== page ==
"The Auctioneer and the Antiquarian, or, 1962" by Forrest Aguirre illustrates a trend in stories that ride the genre/slipstream line while tapping in to the rich vein of nostalgia surrounding the 1950s and 60s. (See also "The Boarder" by Alexander Jablokov in March's F&SF.) However, in "1962" it doesn't add up to much.
In 1962 Hayden is a young boy suffering from cancer. The US space program is in the midst of setbacks, suffering several significant (and public) failures to get unmanned probes on the Moon. Hayden's father passed away, so his mom has encouraged him to hang around Mr. Simms (the Antiquarian) and Lenny (the Auctioneer) who can act as father figures. Mr. Simms seems to represent rationalism, talking often about Cuba and worries about politics. He's rooting for the space program to work. Lenny seems to symbolize more magical thinking. He gives Hayden a "space helmet" with "healing" properties to help him fight his cancer. He thinks that aliens around the Moon must be sabotaging the NASA missions, and he's getting Hayden worried that the aliens may not appreciate human expansion. The reader is never sure how much Lenny believes and how much is him just trying to help the boy by making up stories.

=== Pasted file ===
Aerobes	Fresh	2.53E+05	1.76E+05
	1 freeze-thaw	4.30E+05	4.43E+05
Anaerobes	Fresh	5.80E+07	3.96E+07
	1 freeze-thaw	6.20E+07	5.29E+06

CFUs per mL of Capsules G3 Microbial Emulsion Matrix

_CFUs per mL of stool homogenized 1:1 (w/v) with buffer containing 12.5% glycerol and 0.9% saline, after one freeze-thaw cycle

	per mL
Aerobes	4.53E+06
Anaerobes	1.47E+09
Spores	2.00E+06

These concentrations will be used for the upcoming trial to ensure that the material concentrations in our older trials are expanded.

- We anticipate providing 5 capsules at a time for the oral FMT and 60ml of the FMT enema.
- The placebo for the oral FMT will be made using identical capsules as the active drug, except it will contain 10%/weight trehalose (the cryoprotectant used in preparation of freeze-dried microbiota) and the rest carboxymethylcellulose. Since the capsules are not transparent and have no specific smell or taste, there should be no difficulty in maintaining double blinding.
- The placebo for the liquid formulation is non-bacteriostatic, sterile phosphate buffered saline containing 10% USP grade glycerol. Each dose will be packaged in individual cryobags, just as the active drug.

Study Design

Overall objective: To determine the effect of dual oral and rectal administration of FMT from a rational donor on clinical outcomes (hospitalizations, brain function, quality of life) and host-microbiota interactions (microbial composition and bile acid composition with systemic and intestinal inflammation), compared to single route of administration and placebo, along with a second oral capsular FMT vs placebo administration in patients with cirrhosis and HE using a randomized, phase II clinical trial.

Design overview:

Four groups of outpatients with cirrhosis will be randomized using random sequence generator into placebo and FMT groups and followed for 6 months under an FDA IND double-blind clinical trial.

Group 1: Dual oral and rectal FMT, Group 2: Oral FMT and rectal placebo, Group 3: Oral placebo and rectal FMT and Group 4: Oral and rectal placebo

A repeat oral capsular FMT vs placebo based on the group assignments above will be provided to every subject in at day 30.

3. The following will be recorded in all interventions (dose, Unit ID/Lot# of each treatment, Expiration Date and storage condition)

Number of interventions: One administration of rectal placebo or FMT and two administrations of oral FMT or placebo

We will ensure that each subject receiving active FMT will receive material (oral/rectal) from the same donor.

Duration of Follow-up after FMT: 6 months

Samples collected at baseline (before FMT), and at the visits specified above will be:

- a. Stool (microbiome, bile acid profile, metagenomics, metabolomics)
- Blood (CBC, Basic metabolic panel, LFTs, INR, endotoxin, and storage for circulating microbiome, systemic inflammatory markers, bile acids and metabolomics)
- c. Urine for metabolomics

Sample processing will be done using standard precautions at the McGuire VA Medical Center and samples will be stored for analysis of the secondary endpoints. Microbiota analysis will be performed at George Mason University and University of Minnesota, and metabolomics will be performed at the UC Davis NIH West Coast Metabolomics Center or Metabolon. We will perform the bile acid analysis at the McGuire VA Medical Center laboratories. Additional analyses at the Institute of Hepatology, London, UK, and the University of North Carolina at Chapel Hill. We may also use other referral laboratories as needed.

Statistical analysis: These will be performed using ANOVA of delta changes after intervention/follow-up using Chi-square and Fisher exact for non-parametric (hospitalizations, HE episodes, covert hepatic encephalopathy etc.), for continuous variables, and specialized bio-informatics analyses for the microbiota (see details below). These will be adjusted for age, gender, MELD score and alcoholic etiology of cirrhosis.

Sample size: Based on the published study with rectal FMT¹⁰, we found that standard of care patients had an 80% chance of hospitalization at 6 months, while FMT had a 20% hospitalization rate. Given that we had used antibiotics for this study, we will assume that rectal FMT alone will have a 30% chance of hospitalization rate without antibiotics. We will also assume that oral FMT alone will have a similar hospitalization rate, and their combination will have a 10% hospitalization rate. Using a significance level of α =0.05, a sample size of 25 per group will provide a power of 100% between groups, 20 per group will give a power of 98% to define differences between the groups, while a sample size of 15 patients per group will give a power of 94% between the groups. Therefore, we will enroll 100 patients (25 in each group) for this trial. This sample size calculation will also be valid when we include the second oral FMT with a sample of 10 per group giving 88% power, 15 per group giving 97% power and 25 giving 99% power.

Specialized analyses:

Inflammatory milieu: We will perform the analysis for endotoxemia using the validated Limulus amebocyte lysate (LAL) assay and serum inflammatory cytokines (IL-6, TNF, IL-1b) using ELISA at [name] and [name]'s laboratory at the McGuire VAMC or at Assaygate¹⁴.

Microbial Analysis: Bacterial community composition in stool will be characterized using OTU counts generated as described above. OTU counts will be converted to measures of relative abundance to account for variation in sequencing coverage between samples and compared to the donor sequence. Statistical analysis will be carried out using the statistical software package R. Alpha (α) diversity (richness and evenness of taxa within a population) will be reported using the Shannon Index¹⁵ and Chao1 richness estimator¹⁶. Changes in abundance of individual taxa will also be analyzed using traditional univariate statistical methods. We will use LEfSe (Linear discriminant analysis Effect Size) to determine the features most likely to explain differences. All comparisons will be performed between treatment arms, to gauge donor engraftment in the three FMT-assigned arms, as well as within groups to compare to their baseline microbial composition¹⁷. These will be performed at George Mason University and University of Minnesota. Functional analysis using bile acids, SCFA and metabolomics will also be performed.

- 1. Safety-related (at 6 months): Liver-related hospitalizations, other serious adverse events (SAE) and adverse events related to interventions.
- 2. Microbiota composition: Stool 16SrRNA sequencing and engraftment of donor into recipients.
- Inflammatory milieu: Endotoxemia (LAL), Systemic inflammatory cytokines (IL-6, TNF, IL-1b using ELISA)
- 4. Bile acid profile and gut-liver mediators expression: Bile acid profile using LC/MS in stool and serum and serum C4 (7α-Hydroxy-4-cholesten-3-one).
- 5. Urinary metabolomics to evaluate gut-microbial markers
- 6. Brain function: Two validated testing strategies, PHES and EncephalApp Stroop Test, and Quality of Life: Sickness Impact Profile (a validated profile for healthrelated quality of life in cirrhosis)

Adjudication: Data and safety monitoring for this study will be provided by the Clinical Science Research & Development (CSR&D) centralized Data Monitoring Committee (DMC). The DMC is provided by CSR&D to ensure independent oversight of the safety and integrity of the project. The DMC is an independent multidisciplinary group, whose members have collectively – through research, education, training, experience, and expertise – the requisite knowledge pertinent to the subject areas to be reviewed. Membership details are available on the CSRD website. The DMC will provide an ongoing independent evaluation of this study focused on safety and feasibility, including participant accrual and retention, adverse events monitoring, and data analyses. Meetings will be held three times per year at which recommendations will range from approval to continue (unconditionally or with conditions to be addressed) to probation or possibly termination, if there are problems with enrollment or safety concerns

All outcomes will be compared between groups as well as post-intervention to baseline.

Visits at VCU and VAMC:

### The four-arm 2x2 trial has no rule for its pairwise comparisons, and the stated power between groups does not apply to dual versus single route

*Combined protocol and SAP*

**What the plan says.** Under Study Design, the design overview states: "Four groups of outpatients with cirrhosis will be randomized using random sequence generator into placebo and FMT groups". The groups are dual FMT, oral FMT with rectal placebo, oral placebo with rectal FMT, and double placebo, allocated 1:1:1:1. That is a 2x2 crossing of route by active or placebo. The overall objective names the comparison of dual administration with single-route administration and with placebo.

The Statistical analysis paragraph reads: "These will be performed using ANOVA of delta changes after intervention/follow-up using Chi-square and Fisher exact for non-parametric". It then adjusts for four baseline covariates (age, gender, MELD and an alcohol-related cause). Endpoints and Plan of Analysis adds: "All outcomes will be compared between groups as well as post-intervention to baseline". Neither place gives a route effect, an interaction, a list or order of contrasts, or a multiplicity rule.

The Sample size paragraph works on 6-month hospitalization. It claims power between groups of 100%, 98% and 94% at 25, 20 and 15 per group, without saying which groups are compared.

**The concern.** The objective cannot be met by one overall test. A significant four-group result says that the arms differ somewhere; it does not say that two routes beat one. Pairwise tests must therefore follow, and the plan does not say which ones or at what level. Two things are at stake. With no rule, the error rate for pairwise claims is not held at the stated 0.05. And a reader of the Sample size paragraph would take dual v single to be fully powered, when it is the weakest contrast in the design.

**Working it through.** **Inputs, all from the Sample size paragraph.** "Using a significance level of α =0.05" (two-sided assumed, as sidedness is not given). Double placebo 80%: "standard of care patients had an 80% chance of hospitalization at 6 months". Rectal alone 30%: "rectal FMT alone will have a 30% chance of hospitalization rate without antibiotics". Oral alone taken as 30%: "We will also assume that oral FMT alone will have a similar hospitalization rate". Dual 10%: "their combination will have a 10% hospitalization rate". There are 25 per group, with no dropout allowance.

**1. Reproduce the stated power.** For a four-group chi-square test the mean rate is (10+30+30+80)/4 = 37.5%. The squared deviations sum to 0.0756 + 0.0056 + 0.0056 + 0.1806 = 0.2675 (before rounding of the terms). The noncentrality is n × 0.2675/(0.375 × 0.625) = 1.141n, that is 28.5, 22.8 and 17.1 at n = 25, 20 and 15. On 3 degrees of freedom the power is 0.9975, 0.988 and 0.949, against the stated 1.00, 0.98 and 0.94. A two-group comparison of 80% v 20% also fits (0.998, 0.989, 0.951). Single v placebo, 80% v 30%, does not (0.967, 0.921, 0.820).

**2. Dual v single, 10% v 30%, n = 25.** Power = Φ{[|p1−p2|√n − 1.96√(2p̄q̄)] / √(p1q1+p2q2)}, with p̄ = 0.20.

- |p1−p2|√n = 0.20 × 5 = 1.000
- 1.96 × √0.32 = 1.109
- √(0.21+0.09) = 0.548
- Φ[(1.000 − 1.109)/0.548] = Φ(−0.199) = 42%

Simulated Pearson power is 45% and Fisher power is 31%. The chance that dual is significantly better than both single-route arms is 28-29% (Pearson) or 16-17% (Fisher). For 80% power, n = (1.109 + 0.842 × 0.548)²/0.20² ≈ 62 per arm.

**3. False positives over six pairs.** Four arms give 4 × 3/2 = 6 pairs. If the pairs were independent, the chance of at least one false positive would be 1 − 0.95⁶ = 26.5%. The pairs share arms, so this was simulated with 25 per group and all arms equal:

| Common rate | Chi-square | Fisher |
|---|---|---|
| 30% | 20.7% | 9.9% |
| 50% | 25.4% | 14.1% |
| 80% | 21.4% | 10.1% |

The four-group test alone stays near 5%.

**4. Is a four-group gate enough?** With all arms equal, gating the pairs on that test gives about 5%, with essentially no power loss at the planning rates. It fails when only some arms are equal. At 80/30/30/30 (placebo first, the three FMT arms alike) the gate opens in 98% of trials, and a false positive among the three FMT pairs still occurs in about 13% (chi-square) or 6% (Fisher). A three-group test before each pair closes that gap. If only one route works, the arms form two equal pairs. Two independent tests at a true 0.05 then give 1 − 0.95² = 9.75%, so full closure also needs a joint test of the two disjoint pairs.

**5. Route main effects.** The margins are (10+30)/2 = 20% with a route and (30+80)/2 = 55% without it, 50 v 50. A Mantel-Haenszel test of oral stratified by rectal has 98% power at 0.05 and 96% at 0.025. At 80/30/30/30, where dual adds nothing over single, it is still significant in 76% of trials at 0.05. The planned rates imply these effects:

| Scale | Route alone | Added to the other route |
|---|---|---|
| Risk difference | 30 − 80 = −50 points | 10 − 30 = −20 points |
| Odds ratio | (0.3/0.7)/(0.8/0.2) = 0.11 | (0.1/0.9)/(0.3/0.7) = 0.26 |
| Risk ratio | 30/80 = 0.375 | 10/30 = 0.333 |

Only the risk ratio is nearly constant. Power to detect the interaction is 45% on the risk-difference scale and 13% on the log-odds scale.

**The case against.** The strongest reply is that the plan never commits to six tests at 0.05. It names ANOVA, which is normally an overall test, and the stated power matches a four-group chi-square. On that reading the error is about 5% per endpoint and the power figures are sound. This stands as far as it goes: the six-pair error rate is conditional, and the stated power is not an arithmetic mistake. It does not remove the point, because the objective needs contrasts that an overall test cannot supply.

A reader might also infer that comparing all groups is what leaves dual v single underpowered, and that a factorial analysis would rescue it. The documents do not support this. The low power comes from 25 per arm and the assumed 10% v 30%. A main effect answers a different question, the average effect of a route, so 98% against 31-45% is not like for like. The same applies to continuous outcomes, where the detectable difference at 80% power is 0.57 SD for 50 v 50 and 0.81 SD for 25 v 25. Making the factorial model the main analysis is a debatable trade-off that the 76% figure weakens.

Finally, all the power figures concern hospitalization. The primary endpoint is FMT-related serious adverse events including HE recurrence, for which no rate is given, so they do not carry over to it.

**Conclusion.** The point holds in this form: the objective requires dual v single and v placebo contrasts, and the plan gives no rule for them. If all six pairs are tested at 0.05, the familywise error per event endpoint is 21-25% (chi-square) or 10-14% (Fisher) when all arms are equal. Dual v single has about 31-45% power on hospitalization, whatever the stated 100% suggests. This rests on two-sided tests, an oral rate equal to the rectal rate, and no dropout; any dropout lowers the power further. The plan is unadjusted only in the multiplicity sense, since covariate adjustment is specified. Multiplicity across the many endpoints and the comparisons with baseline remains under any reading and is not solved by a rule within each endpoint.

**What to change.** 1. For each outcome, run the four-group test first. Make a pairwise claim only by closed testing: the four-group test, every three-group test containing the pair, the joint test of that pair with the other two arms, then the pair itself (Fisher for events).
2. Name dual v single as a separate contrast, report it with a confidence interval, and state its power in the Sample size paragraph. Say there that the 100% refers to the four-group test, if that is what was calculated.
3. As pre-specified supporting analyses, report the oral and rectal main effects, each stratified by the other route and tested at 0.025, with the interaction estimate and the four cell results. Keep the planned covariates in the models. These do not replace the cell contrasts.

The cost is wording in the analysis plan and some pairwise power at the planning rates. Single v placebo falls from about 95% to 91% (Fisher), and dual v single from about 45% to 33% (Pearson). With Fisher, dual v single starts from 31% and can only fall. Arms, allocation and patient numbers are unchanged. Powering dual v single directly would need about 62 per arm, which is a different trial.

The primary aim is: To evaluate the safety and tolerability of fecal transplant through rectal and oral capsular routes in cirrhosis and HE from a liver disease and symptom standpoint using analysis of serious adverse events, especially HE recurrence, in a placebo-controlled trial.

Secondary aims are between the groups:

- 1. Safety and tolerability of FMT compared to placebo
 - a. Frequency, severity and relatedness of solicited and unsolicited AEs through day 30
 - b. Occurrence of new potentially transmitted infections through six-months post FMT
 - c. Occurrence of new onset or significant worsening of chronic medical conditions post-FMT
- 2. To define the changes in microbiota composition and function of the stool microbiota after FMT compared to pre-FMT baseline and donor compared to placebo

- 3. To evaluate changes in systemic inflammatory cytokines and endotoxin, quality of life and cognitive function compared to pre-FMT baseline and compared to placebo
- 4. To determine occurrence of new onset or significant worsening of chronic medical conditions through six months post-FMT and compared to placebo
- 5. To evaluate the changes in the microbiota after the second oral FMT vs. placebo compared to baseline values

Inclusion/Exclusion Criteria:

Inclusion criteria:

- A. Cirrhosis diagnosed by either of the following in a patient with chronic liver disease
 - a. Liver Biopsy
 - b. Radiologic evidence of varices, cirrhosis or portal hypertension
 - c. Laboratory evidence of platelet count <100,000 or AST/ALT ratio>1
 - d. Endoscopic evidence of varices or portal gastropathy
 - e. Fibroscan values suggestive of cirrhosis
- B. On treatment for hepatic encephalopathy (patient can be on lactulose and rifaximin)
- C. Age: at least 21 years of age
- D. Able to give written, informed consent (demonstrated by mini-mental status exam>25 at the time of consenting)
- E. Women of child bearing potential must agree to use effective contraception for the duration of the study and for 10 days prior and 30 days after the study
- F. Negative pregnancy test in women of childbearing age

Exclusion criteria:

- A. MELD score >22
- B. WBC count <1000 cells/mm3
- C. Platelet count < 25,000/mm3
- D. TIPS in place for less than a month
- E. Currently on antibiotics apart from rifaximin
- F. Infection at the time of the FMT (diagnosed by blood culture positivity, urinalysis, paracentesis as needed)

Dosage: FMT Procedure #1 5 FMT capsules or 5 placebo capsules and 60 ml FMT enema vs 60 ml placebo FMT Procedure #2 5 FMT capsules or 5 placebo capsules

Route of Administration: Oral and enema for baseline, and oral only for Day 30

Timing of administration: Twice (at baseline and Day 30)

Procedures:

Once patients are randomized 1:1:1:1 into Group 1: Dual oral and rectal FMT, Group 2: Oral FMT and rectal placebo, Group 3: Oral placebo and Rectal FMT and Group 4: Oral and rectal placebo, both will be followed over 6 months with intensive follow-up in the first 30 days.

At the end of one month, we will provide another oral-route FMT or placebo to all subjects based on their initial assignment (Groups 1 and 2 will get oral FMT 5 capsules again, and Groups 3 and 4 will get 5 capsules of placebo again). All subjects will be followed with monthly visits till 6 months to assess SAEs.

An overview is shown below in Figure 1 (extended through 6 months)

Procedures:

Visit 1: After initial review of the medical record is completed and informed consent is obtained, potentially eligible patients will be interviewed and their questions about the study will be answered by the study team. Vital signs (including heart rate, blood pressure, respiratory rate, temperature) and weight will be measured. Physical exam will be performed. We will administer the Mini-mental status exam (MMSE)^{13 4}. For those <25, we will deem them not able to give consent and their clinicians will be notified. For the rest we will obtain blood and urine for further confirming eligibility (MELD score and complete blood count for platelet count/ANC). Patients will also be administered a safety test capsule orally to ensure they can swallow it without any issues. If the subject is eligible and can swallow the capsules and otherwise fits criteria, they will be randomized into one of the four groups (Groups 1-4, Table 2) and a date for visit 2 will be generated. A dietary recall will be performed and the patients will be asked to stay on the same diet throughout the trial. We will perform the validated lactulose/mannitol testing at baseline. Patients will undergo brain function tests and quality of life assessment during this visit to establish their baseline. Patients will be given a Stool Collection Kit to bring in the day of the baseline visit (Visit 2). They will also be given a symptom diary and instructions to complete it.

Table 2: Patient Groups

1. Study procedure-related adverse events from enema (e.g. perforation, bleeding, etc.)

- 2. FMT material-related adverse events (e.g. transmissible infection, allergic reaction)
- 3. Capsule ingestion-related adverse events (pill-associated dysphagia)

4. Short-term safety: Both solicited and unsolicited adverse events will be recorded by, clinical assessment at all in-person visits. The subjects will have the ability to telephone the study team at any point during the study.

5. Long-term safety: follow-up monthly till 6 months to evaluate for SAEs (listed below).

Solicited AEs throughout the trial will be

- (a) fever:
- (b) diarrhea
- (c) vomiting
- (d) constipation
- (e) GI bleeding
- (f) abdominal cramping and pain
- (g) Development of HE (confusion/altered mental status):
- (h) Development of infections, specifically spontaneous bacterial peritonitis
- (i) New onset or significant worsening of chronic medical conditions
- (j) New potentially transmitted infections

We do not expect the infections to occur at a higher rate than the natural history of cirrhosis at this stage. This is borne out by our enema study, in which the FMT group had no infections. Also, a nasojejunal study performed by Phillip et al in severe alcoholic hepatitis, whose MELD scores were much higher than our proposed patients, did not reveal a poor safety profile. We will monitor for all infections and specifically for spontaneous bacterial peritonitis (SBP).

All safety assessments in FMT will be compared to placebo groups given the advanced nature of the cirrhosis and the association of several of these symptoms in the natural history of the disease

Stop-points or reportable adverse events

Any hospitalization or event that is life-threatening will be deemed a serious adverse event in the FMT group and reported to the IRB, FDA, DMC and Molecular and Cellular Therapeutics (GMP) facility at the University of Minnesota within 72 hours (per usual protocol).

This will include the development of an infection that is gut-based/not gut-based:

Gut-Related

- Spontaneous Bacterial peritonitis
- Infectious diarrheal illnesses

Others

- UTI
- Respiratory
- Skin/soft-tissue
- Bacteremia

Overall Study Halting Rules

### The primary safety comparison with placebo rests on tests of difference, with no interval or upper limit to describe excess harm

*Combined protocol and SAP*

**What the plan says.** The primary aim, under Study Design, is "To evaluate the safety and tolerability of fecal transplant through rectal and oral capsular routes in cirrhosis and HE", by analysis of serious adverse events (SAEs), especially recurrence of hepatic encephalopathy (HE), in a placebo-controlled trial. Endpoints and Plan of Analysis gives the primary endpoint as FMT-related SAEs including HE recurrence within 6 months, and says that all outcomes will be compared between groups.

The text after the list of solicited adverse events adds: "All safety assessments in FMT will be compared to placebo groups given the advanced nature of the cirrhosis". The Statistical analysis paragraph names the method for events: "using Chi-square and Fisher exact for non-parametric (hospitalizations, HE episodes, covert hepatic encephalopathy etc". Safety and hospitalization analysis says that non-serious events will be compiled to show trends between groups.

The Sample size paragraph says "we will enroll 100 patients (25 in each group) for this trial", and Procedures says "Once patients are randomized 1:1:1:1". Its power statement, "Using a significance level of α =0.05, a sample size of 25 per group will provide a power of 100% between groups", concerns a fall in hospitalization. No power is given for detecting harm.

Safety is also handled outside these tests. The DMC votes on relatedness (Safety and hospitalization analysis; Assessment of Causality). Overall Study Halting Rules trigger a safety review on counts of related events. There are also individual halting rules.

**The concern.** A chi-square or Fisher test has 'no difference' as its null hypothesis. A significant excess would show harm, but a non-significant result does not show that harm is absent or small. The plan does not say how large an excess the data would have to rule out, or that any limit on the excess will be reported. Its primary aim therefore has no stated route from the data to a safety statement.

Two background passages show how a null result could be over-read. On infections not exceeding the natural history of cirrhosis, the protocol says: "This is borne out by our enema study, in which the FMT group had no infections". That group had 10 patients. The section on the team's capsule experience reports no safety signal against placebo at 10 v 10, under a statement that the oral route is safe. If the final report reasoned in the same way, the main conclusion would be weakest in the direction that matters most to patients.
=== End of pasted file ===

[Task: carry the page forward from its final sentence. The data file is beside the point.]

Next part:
Hayden is pulled in both directions. He's naturally skeptical, but after getting the helmet his cancer eventually goes into remission. He starts to think that he's hearing alien voices through the helmet as well. At the end of the story, the Cuban missile crisis is on, and the US is on the brink of nuclear war. The story ends without any clear resolution between the poles represented by Mr. Simms and Lenny. One would expect Hayden to either choose one or represent a compromise between them, but the story ends abruptly before that can happen. It has an interesting premise, but I found the ending didn't pay off the set up.